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Child Care Funding Testimony

Prepared remarks by State Superintendent of Public Instruction Tom Torlakson before the Senate Budget and Fiscal Review Committee on March 1, 2012 in Sacramento.

Thank you Senator Leno and Senator Emmerson and members of the committee for the opportunity to be with you today.

I come before you today to thank you for the work you've done despite the budget crises of the last few years—the work you have done to preserve California's decades-long commitment to early learning. Year after year, the Legislature has served as the last line of defense for California's youngest and most vulnerable children. Despite the painful cuts that have been made to these programs, your work has kept in place the infrastructure of these programs—and the vital connection between child care and early learning. You've recognized that children at the start of their lives deserve more than just a safe and clean place to wait while their parents work—they also deserve a chance to learn and to grow.

That's why I'm here to urge you to reject the Administration's child care proposals. Because unless you do so, all the work you have done until now to preserve California's commitment to quality child care and early learning will be lost. The Administration's budget proposal simply does not acknowledge the fundamental role quality child care and early learning play in a child's future—and the future of this entire state. In fact, I find myself surprised that we are even having this conversation—that this can be up for debate.

The Administration's childcare proposal takes two fundamental steps toward dismantling California's high-quality childcare system. First, the magnitude and design of the cuts that have been proposed would simply break many of the small businesses that form this critical infrastructure of service providers. These programs have already been cut severely, losing nearly $890 million in funding over the last four years. This budget proposal would cut them by an additional $500 million. That would mean as many as 62,000 children losing services. And the cumulative impact of these cuts since 2008 would amount to a 42 percent loss of state funding for childcare.

Previous cuts have left more than 100,000 children unserved annually. That's on top of 200,000 eligible children who were on the waiting list in 2010. The second big problem beyond the cuts proposed to the programs, is the equally misguided proposal to divorce child care from child development and early learning. This proposal flies in the face of literally decades of research into the benefits of strong early childhood education programs.

One new study, for instance, shows that adults who participated in a high quality early childhood education program in the 1970s are still benefitting from their early experiences in a range of positive ways. Everyone from business leaders to law enforcement, neuroscientists to teachers, agree on the inherent and long-term value. It's really a simple choice—invest in kids early, and reap the rewards of a better-educated, more productive workforce and a healthier state, or pay the price later—with more high-school dropouts, and more young people headed for trouble.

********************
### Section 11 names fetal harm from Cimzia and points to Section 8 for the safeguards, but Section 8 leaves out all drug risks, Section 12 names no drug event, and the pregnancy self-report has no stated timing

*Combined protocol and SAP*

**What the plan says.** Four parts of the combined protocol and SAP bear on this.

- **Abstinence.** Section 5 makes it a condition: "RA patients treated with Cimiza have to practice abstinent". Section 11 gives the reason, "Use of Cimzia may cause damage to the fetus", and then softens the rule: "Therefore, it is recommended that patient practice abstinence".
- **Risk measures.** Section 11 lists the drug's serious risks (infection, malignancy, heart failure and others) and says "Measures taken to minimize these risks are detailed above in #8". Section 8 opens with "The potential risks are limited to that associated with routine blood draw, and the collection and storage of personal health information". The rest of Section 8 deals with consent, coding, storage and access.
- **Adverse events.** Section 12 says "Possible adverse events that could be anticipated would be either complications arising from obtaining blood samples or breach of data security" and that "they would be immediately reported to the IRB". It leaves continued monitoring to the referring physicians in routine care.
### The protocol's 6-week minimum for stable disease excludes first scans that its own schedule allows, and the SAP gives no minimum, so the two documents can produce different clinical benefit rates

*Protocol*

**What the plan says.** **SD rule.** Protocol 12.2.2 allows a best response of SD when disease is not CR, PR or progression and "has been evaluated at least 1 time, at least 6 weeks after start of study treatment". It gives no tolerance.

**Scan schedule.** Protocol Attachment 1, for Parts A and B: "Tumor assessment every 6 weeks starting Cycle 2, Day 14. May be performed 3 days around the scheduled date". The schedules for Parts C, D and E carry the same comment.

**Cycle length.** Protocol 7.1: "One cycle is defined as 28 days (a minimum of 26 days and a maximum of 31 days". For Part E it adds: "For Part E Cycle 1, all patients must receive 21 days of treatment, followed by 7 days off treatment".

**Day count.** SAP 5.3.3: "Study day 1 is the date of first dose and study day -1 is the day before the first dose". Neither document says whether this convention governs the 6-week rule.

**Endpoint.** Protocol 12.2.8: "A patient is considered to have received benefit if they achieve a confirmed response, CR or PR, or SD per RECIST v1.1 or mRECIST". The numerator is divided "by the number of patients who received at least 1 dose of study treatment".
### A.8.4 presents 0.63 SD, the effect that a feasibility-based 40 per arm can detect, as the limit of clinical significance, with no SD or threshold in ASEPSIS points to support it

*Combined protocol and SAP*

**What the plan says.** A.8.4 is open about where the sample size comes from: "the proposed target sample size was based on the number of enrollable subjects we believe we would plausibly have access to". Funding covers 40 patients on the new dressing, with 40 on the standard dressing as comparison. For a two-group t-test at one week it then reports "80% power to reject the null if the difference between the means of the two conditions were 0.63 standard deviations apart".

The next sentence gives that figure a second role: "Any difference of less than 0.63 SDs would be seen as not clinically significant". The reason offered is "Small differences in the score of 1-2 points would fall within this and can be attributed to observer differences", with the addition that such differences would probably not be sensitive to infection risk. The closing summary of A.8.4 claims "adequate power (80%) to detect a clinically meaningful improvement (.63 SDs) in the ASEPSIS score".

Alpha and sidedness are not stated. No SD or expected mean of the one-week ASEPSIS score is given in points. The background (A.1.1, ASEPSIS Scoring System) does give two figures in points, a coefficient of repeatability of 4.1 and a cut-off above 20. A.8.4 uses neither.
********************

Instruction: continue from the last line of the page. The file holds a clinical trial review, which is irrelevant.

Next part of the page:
What the Administration has offered is realignment for realignment's sake—with nothing to show for it, and plenty to lose. There are no cost savings. In fact, both the Administration's proposal and the Legislative Analyst Office's create a risk of higher administrative costs. And the Administration's proposal would cost $35 million this year in up-front, new administration costs for county readiness, before the realignment even starts! There is no long-term policy rationale. We already have a strong local system carrying out this work. Why would we cast a successful local system aside in favor of another inexperienced one—and spend $35 million to do it? Why would we be willing to turn our back on decades of commitment and proven research? Why are we having a debate over whether our children can have either clean, safe care or can be prepared for success in school? Why not both if the investment of tax dollars is the same?

For decades, our early learning and child care system has been a model for the nation. These programs are a model because they are based on the findings of the very best research, which demonstrates that quality early learning programs—where teachers are well-trained, curriculum is carefully developed, and partnerships exist between our California Department of Education and local providers—these programs make a real difference that lasts a child's whole life. What we do with the current state programs sets a bar that raises the quality of care for all children in childcare in California.

Why would we change course now, and devolve our nation-leading programs and miss this critical opportunity to prepare kids for success in school? Why? To do so would be more than short-sighted—it would be just plain wrong. I urge you to reject this proposal—because it's not an answer to California's comprehensive budget and CalWORKs problems.

I do understand the financial emergency we face—and that no program can be held harmless. I understand the desire to improve workforce participation in CalWORKs, and that child care can be part of that solution.

I stand ready to help you craft an effective alternative that builds on our high-quality and diverse system—and addresses California's current challenges. My department is ready to work with you and the field to achieve these goals. But let's not toss aside decades of research, decades of commitment to California's children, and years of work by this Legislature to preserve and improve early learning in California.

Thank you.

Questions: Communications Division | | 916-319-0818 
Last Reviewed: Monday, September 18, 2017
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